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From Palliative Care Australia Palliative Matters Stories about living, dying and Palliative Care

Health professionals

  1. To focus on the needs of others brings great pleasure and relief

    28 June 2017

    Having spent 11 years working as a volunteer for Calvary Health Care Bethlehem, Robin Downs is very clear about who benefits most from her unpaid work. The 76-year-old, who wears bright colours and a cheery demeanour when visiting patients, tried to move away from Melbourne a few years ago. She missed her volunteer work so much that she came back.

  2. Life after a big loss: school or prison? Meet grief therapist Liese Groot-Alberts

    27 June 2017

    Liese Groot-Alberts is a keynote speaker at this year’s Australian Palliative Care Conference in Adelaide. She became a therapist after the sudden death of her young daughter. While working with internationally renowned psychiatrist, Elisabeth Kubler-Ross, Liese learned that after a big loss, you can decide to make life a school or a prison.

  3. Living with dementia: carers’ experiences in their own words

    22 June 2017

    “After about two years of inconclusive tests, finally, I was told by a specialist in Sydney that [my husband] had dementia. He said the sooner I accepted the fact the better, that acceptance was a journey, but he didn’t really tell me what dementia is; just that I had to accept it.”

  4. Letter captures zest for life that dementia has stolen

    13 June 2017

    Richenda Rudman wrote a letter to residential aged care staff so they understood who her mother Denise was before dementia. It was a cathartic process which she hopes will remind busy staff of her mother’s humanity.

  5. Artistic merit only part of the picture: judge looking for heart and soul

    13 June 2017

    As one of the three judges determining the overall winner of Palliative Care Australia’s art competition this year, Anzara Clark is clear about what she’ll be looking for. It’s something more than technical brilliance, inspired composition or colour mastery. “The first thing I want is for something to jump out of the work and grab […]

  6. Winning haiku shines with wisdom, reflecting value in volunteering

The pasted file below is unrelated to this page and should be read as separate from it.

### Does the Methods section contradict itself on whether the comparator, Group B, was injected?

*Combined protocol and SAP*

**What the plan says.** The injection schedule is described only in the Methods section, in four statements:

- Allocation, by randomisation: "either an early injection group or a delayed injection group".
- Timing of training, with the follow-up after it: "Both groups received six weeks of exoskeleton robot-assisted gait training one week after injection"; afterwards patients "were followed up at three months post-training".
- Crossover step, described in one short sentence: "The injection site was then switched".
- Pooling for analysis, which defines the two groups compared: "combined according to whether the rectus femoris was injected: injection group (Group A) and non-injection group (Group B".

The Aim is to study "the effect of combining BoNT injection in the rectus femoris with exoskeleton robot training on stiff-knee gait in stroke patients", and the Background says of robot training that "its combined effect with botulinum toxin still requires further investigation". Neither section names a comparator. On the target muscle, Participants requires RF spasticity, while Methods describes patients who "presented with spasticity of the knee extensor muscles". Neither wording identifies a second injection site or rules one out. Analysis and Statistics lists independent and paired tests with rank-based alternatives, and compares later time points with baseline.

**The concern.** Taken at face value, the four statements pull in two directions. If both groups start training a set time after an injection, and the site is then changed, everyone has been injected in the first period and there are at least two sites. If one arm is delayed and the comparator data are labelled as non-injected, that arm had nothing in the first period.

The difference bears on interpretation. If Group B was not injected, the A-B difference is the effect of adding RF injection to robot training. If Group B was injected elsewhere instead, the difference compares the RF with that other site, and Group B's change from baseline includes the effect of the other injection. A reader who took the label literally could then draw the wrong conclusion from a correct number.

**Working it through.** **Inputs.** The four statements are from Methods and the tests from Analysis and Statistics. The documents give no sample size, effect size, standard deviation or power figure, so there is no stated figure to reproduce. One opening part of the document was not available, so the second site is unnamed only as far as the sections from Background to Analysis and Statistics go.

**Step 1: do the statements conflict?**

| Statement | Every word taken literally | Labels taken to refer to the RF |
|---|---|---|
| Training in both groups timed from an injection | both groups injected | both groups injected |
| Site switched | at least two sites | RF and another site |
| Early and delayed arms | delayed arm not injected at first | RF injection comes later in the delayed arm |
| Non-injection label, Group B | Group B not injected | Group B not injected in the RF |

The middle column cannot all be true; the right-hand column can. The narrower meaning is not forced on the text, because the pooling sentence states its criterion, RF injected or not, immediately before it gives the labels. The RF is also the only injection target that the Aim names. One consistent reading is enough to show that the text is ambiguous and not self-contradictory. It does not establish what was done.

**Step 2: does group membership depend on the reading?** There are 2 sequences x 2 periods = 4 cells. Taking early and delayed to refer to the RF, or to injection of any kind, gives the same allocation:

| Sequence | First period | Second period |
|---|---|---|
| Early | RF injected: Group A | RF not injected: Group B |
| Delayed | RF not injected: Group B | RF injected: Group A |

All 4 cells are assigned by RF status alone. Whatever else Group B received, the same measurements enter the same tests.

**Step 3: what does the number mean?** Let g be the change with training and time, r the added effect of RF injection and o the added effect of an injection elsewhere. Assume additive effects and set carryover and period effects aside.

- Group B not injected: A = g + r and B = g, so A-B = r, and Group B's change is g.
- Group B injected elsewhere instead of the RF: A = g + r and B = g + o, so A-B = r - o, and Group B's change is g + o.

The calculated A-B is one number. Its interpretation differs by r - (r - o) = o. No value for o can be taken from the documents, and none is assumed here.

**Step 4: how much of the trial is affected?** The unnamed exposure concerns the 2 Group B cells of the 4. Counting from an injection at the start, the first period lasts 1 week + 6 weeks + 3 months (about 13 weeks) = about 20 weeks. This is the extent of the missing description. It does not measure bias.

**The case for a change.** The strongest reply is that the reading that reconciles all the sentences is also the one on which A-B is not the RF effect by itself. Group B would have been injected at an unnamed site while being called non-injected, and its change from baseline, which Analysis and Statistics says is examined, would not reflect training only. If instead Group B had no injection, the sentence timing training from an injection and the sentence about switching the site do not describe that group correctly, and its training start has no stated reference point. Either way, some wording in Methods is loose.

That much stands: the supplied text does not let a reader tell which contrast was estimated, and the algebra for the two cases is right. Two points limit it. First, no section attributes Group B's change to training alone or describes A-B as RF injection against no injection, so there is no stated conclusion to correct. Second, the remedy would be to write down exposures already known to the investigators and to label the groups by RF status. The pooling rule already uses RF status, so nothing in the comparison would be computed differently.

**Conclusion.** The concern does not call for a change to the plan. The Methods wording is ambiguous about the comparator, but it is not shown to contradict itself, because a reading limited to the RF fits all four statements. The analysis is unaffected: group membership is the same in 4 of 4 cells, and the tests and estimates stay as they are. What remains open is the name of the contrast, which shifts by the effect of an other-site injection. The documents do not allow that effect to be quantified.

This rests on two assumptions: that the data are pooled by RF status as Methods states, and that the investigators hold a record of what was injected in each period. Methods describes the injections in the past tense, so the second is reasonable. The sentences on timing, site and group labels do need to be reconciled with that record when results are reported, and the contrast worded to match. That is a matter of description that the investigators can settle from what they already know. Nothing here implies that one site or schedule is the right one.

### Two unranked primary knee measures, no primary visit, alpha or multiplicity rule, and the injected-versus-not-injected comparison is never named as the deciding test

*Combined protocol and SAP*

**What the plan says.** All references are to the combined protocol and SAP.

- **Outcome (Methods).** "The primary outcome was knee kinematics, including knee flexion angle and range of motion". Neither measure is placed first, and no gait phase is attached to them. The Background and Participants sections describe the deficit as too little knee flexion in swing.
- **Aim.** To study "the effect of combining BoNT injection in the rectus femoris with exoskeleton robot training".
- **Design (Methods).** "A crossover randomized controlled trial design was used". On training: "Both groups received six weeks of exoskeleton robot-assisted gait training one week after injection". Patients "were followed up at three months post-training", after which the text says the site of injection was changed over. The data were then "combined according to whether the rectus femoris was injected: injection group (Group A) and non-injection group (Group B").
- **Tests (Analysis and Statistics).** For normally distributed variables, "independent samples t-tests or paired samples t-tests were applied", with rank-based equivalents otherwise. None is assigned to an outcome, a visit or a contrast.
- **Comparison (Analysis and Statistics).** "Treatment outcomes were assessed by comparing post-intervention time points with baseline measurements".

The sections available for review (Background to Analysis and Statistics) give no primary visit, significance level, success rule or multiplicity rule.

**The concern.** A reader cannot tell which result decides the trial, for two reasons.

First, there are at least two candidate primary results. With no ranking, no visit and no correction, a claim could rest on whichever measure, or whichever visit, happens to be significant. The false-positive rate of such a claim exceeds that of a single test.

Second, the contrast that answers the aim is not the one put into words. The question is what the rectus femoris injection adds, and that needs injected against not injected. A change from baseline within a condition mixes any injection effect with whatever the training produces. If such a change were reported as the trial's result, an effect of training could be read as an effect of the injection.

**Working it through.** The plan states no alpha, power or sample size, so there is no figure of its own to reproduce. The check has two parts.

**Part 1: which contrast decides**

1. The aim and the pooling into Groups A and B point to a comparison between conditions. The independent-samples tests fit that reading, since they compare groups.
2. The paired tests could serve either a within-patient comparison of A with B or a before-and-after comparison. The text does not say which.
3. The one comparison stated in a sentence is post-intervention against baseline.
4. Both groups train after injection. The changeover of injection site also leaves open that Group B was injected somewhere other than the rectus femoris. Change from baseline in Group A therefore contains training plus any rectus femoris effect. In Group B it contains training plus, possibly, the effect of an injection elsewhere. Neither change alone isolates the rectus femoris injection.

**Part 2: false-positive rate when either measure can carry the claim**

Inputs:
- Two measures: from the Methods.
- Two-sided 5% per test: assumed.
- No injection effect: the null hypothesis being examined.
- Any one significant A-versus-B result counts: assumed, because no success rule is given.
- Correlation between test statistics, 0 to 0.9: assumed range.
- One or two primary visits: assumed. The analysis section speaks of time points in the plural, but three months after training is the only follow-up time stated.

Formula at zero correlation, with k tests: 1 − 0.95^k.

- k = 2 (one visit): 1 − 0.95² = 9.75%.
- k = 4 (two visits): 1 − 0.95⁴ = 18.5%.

9 June 2017

    The death of his grandfather and a decline in his grandmother’s health inspired 22-year-old student, Joel Raymond, to learn more about death and dying and its impact on other families. Through volunteer work, he has contributed to many patients and families receiving palliative care, gaining insights that shine in his winning poem, crafted for a competition during National Palliative Care Week.

  7. Mobile hairdressers, cleaners and counsellors: website offers practical gifts for the bereaved

    8 June 2017

    Thousands of dollars worth of flowers were delivered to Kim Oakhill’s friends when their three-year-old daughter died. An allergy in the family meant that the flowers were relegated to the garage, where they made a mess and died. Watching on, Kim found herself wishing the flower money had provided something more practical to support the family, which inspired a great idea.

  8. Book review – A Matter of Life and Death: 60 voices share their wisdom

    30 May 2017

    ‘A Matter of Life and Death: 60 voices share their wisdom’ is a compilation of reflections and narratives by people from various countries and backgrounds sharing their wisdom and perspectives on death. Yet as the title suggests, the reflections are as much about life, as death.

  9. Art competition to focus on connection with community

    27 May 2017

    “Just do it.” That is Ashley Fiona’s advice to any artist who is tempted to enter Palliative Care Australia’s online art competition, launched today. Ashley, who won the People’s Choice award last year, says she is “stoked and very honoured” to have been selected as a judge, along with last year’s overall winner, Anzara Clark, and artist Margaret Ambridge.

  10. Consensus on principles for palliative and end-of-life care in residential aged care

    24 May 2017

    New guiding principles on the delivery of palliative and end-of-life care services in residential aged care have been agreed by six influential peak bodies. The principles reflect the need to recognise when an aged-care resident is approaching the end of life, in order to ensure their physical, emotional and spiritual needs are assessed and met.


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